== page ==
you are likely to be eaten by a grue


Last night on the way home from dinner at Weez's house, Lane and I got into a conversation about early computer games, like Adventure and Zork. My first introduction to computer games was Hunt the Wumpus, which I carefully typed into my father's TRS-80 computer back in the late 1970s, and saved onto our state-of-the-art cassette tape drive, but Zork was the first game I really loved. I bought pads of graph paper, and laboriously mapped out all of the various tunnels, paths, and twisty passages. I told Lane about Zork, and how it was like being part of a story--he's so much like me that I knew that would appeal to him immediately.

I got so caught up in talking to him about it that I missed our exit on the highway. "Uh-oh," I said. "That was our exit." His reply? "It is dark. There might be grues." I laughed so hard we nearly missed the next exit, too.

So tonight we set out to try to find a copy of Zork to play on our computers--and we were successful. It's not OS X native, but it works. And it was truly wonderful to sit on the couch, one child on each side, re-exploring the world I'd spent so much time in twenty years ago. They shrieked with delight in the Loud Room, when each command was repeated back to me as an echo. "Pick up the platinum bar." ""

After we'd played for a while, Lane asked whether it would be possible to find a copy of Adventure to play, too. I wasn't sure that would be as easy to find...after all, "adventure" is a pretty common word. But Google came through for us, and we quickly found Rick Adam's wonderful site, "A history of 'Adventure'", complete with downloadable versions.

It's a testimony to the power of these text-based games that they held the interest of my media-saturated six and nine-year-old sons for forty-five straight minutes--and would have for much longer if I hadn't realized it was getting late and sent them off to bed. Tomorrow I'll install Zork on their Macs, and buy them some graph paper.

I feel like a kid again. :)


Oregon Trail for me...I could use a dose of that right now, nostalgia is nice.

i play several of the older games from pc's which i play on macs using a program called dosbox installed through fink. i found many of my old favorites at

i guess my first real game was breakout on the 2400, but my c64 had digdug, which would have been the first game on a programmable computer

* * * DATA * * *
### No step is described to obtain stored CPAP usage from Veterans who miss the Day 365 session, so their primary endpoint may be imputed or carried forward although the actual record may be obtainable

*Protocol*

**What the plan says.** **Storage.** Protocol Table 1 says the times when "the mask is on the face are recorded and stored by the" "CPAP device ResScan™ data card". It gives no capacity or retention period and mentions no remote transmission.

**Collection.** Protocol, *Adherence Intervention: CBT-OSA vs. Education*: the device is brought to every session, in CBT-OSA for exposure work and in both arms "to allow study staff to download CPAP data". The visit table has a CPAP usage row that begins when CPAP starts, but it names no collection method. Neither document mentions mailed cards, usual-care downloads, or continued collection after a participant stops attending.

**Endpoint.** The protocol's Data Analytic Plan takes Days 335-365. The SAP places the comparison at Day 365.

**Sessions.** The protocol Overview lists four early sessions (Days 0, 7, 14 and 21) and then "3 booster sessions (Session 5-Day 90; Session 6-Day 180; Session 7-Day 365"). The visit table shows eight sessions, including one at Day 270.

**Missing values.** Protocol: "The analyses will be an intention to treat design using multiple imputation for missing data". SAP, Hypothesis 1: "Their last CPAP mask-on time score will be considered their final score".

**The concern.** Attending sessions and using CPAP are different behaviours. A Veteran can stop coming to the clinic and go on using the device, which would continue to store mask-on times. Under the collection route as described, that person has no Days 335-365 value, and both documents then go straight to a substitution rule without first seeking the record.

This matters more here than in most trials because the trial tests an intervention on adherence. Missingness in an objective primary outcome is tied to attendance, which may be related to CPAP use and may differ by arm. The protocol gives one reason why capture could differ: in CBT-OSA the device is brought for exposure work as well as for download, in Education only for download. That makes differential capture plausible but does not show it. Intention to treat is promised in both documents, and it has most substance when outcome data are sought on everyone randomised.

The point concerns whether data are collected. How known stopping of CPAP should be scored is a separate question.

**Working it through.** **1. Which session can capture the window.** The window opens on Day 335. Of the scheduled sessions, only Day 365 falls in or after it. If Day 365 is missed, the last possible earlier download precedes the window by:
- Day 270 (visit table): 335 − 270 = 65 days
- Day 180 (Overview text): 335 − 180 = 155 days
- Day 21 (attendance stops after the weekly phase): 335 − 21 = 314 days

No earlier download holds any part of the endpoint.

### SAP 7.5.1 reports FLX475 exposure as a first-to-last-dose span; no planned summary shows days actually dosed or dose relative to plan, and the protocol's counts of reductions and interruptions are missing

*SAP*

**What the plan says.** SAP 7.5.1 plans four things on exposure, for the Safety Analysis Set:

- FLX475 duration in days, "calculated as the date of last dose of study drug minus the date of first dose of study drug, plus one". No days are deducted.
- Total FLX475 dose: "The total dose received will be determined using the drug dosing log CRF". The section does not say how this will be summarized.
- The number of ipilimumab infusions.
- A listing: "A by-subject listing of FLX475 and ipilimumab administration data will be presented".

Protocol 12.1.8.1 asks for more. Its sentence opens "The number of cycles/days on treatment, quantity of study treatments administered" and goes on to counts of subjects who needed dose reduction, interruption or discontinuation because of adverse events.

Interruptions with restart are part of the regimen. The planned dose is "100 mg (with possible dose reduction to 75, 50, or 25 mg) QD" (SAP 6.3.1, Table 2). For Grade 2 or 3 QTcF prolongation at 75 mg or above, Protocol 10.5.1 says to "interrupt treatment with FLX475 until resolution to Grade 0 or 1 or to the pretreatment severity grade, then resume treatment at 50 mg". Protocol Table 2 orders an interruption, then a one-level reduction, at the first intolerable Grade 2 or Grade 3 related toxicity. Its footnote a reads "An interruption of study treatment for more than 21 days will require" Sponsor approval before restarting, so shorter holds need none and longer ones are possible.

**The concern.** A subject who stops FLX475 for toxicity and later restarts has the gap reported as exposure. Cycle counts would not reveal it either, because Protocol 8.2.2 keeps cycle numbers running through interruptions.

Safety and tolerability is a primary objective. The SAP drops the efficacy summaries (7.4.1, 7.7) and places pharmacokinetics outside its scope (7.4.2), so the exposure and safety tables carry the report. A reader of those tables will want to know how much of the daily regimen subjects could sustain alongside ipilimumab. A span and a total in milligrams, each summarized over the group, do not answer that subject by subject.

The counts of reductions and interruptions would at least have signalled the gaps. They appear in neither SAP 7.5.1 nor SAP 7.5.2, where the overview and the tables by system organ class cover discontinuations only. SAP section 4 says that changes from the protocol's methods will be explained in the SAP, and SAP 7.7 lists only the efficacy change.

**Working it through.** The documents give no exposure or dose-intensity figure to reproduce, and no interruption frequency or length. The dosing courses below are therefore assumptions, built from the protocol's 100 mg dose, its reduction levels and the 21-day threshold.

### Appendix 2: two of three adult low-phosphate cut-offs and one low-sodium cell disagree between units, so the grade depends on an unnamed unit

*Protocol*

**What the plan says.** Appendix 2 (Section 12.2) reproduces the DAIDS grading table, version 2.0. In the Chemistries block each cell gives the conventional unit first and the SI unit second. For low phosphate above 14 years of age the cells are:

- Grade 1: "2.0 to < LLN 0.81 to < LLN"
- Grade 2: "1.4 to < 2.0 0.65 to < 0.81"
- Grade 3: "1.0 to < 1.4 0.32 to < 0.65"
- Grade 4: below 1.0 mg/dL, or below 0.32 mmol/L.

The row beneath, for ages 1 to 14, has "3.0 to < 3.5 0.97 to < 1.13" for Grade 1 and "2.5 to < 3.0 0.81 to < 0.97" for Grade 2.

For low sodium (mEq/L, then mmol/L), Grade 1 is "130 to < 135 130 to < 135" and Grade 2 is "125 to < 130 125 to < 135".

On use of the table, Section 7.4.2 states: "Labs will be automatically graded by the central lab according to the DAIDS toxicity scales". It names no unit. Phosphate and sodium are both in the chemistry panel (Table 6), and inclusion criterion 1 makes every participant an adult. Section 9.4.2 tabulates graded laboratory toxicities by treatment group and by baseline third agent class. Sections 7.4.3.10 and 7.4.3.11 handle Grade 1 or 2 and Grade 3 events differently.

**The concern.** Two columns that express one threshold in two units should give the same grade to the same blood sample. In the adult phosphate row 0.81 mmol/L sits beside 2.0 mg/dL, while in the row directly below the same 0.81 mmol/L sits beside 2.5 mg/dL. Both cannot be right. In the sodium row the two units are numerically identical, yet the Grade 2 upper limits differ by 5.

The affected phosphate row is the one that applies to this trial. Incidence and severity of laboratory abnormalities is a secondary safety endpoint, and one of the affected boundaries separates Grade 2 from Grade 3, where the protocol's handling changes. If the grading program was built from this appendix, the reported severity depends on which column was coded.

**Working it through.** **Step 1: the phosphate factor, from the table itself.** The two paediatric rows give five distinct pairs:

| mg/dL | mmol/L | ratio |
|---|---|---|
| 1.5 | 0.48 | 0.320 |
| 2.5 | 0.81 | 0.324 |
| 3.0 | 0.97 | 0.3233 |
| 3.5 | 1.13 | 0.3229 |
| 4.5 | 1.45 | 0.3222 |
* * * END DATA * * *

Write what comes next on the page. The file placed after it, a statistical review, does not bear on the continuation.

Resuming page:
The Interactive Fiction community is actually still reeeeeeealllllly active online, with annual competitions & awards and everything -- along with ports of the interpreters to every platform you can think of. I wouldn't be surprised if you could play Zork on a mobile phone now. Start at and go from there; just make sure you have plenty of free time...

If you're looking for something OS X native...

Speaking of playing on a mobile phone... I've had at least one of several Palm-based interpreters for Infocom in my pocket on a daily basis for years. Lately, I've had a Handspring Treo 300, so my Palm and phone are one now :)

There're some nice shortcuts & conveniences for Palm users, too, including shortcuts and menus of commonly used phrases, mapping, notepads, invisiclues, and more. Pretty nice to get in a few turns on Zork while waiting in line, or to keep from dozing during a meeting. :)

Oh, great. More time sinks. Just what I need. :)

Thanks for the pointer, though.

Er...pointers, since l.m. posted while I was replying to Brian.


(at least not 'til the paper is done.)

As part of my intro class I had the college students play Zork, as well as a port of Space War. They're not just engaging for kids!

It sounds so wrong, but were the milestones after that really worthwhile. I was out to dinner with some folks in their late-20s who swore the original Zelda was a "classic." Maybe, though I don't think so. I might be more willing to think about Myst or SimCity or Tetris. It seems, though, that although fidelity and realism has increased, the basics--narrative, structure, etc.--haven't really improved much.

Aww I used to play Ghostbusters on my Commodore 64 all the time when I was little! I can remember my father showing me when I was in kindergarten how to type, "load gho*, 8, 1", into the console to start the game (after inserting the appropriate 5.25" floppy, of course). This almost makes me want to find an emulator + Ghostbusters for the 64...except that it's almost 1am now. :-)

Have you seen this? It's the best 404 error page ever.

I don't know how complete it is, though.

My boys (6 & 8) love Space Wars in MAME.
They like Joust, Puzzle Bobble and Marble Madness too.
(Yes, I picked lots of 2-player games, as I have 2 children).

There's a lot to be said for old sk00l gaming. If games are an art form, then this is just teaching our kids Shakespeare and Fitzgerald. I think the best experience, though, is if you can dredge an Apple ][ out of someone' basement. It's kind of like playing classical music with period instruments.

I missed the golden age of text adventures by a few years... but I am quite happy that there is an Java version of the Hitchhikers Guide Infocom game here:




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This page contains a single entry by Liz Lawley published on October 5, 2003 9:28 PM.

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